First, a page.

We quickly unbuckled our seat belts and raced into McDonald's, a place I had only previously seen on television commercials, and, admittedly- it housed more obese white people than a Republican National Convention.
Mom huddled the two of us to her, up front by the soda machine. "Look at that man over there," she said, pointing across a couple tables. "Is that how you want your future to look like? A double chin and type 2 diabetes? Does that look like fun to you?!? Does it?!?"
We stared at the floor. "Nooo....."
My mom pointed again at a large woman. "Over there! That woman- do you think she WANTS to be in pants with an elastic waist?! Do you want to struggle climbing a few stairs without passing out?!"
We both shook our heads no.
"And do you smell that? The smell of lard frying? And then that lard, sitting in your stomach, creating cellulite on the tops of your thighs? And all of it, eating away at your heart, killing you at young age? IS THAT THE KIND OF LIFE YOU WANT?!"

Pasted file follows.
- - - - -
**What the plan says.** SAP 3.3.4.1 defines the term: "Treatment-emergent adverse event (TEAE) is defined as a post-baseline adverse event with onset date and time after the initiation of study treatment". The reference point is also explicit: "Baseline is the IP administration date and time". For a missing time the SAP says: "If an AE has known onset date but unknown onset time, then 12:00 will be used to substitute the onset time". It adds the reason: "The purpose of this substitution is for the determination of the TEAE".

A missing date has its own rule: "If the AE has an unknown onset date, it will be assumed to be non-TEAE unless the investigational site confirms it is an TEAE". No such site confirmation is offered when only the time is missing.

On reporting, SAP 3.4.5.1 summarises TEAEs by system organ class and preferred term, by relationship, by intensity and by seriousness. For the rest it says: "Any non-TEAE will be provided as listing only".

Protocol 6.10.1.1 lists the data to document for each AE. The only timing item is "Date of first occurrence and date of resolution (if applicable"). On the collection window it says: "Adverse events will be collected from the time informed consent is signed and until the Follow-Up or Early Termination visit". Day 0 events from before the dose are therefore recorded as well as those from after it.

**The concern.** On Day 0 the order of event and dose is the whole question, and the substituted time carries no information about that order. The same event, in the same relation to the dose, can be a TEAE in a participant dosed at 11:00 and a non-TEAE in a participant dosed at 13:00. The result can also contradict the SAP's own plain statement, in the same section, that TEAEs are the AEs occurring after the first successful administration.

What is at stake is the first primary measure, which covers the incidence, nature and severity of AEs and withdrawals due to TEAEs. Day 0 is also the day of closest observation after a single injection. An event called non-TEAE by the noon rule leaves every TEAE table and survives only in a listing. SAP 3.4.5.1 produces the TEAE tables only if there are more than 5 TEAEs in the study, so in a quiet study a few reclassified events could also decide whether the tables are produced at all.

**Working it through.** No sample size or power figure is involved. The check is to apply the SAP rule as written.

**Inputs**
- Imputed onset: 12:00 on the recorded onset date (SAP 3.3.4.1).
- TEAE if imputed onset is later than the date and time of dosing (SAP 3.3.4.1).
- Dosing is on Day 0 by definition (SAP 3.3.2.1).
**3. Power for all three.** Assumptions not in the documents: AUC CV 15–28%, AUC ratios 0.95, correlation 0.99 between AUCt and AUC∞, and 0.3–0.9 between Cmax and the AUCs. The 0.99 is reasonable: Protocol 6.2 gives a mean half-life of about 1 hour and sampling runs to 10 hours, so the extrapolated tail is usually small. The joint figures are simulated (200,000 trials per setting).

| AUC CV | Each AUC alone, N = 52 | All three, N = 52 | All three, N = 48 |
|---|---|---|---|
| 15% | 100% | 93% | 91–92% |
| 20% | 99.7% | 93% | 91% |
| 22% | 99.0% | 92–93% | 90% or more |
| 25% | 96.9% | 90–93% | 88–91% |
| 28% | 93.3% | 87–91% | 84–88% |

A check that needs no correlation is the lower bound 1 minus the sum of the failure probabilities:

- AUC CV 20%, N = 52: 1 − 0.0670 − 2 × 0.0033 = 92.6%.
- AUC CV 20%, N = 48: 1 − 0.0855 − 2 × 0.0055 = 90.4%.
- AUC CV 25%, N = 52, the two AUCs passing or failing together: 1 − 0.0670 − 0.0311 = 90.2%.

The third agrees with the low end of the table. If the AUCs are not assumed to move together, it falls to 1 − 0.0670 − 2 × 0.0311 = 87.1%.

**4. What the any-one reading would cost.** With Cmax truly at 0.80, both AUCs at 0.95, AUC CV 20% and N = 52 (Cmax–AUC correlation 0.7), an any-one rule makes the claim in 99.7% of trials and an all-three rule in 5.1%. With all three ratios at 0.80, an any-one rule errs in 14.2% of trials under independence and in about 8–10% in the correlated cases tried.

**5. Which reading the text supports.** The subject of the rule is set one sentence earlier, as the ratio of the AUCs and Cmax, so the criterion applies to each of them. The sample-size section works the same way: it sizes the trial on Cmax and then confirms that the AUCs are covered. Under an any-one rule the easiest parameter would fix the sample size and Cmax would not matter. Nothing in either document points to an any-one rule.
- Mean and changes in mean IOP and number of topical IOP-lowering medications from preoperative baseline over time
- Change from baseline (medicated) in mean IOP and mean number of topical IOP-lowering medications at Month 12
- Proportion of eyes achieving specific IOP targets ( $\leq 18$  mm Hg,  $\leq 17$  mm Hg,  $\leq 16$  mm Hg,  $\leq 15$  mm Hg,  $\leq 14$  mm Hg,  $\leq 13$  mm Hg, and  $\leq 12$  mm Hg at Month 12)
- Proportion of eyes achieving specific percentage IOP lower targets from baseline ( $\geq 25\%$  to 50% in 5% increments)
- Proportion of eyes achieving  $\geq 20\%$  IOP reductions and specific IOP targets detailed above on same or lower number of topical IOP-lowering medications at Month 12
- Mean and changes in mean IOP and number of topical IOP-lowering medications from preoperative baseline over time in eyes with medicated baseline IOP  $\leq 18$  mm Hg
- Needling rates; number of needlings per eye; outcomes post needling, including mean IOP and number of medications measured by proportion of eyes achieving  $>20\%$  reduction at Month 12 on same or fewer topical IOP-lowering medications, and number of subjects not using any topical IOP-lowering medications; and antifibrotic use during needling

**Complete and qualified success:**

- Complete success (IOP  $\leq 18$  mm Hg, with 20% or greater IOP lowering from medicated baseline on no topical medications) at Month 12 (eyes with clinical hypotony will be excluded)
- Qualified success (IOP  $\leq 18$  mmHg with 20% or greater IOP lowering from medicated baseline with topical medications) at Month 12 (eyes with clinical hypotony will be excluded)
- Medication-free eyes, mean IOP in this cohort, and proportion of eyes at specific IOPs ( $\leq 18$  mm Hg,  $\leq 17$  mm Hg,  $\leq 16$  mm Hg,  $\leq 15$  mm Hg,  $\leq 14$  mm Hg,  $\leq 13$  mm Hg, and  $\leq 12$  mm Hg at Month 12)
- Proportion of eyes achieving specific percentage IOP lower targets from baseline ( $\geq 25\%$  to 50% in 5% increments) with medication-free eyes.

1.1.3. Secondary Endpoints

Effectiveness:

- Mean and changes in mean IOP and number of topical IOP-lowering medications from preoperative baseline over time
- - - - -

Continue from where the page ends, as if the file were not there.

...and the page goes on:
My sister started to cry and I resisted the urge to purge the carrot sticks I had eaten for lunch.
Like the prison inmates in Scared Straight, mom grabbed one of those large soda cups and started banging and dragging it against the side of the soda machine, and chanting 'Ronald McDonald is goin' get you!' until management kicked the three of us out. It was a day I would never forget.

Was it severe? Yes. And yet, like the 14-year-old gangbanger who finally stops stealing cars and starts doing their homework, my sister and I were traumatized into submission. To this day I faithfully eat my salads and whole grains and avoid the 'garbage'.

I just can't get the image of those elastic pants out of my head.